I am not a lawyer, so fiddletown will no doubt come by soon and correct me. But ... I have read a bit about this.
First off, there are two levels of restoration of rights: state, and Federal. The Federal restoration process is on the books but our Congress has explicitly denied funding for the process for many years, so it might as well not exist. So, someone who is a felon due to a conviction in Federal court is out of luck unless he/she can score a presidential pardon.
On the state level, it gets murkier. We have 50 states, so there are 50 different sets of laws that apply to restoration of rights. Technically, if a felon convicted in a state court has his/her rights restored according to that state's process -- that should be the end of it and he/she should be good to go. However, although I don't recall specifics, there have been cases in which the good ole BATFE has unilaterally decided that they didn't agree with a state's procedure for restoring rights, so they declined to recognize the person's rights as having been restored and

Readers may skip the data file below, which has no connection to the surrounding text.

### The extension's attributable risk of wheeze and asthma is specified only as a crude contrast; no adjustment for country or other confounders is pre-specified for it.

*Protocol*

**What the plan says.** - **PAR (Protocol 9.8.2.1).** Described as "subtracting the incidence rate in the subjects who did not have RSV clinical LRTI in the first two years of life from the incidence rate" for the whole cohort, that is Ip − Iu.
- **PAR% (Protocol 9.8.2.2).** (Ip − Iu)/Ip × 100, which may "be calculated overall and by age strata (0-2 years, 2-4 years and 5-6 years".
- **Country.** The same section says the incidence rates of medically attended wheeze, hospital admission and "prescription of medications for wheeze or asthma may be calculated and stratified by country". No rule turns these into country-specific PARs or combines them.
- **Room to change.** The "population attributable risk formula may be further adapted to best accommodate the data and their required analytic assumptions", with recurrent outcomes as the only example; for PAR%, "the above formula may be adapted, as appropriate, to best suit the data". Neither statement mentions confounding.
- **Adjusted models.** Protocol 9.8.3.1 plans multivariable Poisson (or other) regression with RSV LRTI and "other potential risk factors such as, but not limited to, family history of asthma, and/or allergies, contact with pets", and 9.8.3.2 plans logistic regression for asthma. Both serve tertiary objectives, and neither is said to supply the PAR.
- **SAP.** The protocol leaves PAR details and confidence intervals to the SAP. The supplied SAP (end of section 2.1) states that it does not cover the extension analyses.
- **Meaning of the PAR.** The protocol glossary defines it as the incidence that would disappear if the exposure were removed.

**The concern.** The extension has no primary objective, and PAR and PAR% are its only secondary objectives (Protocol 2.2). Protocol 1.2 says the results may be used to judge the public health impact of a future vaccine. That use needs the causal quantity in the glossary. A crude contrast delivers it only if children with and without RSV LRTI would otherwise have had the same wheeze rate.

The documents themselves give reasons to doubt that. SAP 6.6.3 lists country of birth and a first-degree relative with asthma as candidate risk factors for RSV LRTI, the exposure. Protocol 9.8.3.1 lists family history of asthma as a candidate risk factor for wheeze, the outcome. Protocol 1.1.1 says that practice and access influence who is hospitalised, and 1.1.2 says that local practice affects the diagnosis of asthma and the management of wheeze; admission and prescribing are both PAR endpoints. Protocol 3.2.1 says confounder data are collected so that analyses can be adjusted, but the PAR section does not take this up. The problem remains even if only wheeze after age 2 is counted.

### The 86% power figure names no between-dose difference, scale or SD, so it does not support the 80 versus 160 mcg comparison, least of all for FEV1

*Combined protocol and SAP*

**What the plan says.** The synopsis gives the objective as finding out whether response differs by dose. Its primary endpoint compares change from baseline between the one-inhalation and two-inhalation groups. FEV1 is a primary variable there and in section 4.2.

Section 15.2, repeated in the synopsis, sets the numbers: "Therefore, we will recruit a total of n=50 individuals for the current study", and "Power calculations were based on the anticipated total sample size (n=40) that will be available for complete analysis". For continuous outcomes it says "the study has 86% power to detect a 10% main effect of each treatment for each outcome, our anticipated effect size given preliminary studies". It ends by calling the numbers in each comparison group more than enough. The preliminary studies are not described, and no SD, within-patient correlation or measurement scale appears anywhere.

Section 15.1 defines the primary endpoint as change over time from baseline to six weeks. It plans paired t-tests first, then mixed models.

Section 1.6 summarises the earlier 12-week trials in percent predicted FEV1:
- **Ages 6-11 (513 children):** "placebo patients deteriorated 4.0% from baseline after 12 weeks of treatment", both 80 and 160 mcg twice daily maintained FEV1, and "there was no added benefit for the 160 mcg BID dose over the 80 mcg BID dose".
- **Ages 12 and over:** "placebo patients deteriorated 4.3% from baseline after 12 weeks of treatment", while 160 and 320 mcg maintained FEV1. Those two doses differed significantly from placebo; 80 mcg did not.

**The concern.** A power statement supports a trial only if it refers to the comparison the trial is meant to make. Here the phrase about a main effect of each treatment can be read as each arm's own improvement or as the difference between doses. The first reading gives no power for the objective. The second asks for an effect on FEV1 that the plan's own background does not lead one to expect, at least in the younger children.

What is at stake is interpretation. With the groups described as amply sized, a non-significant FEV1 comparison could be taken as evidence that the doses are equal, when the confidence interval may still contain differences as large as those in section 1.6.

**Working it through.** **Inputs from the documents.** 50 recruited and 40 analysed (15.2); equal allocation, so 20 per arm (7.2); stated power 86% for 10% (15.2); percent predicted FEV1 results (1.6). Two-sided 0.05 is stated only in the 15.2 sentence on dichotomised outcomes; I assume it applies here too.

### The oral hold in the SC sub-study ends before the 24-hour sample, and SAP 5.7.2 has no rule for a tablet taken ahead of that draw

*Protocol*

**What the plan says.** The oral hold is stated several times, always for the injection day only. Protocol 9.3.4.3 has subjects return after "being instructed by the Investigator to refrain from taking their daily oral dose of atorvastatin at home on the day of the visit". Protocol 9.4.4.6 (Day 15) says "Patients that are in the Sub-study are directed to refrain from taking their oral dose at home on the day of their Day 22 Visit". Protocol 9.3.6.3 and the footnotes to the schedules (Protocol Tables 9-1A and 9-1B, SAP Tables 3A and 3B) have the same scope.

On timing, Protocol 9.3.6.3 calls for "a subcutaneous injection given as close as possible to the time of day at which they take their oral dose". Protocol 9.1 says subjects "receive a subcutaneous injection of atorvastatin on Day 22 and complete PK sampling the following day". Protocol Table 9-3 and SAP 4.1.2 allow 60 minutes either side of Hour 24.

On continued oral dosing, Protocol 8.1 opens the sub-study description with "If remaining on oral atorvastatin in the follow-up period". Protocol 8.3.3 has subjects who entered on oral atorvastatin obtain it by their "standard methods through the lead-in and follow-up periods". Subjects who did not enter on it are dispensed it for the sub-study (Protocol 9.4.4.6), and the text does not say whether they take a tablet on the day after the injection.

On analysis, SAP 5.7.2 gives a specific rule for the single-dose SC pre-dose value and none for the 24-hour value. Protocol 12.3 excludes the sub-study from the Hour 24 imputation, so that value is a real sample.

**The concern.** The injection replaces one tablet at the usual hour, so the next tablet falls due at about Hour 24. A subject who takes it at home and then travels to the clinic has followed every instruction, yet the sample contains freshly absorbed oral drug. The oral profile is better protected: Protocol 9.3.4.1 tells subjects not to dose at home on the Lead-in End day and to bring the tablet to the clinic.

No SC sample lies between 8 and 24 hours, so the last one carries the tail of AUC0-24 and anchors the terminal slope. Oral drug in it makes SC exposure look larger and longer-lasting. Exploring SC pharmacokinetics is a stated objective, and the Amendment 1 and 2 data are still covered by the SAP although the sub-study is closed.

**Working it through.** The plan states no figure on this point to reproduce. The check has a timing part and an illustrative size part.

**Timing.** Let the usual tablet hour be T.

persecuted prosecuted him as a felon in possession of firearms, notwithstanding the state restoration of rights. IIRC (which I probably don't), it had something to do with "expungement" -- like maybe whether or not expunging the record of a conviction is or isn't the equivalent of restoring the felon's rights.
Bottom line -- it does not apply only to purchases through an FFL. A convicted felon who has not had his/her rights restored cannot own, "possess," or even touch a firearm. They can be arrested and charged if they even live in a house with someone who is not a prohibited person and the gun(s) are not locked up to prevent the felon from potentially being able to access it/them.
If your question is asked because of a specific person and case -- I would advise you to advise the person to ask a good attorney.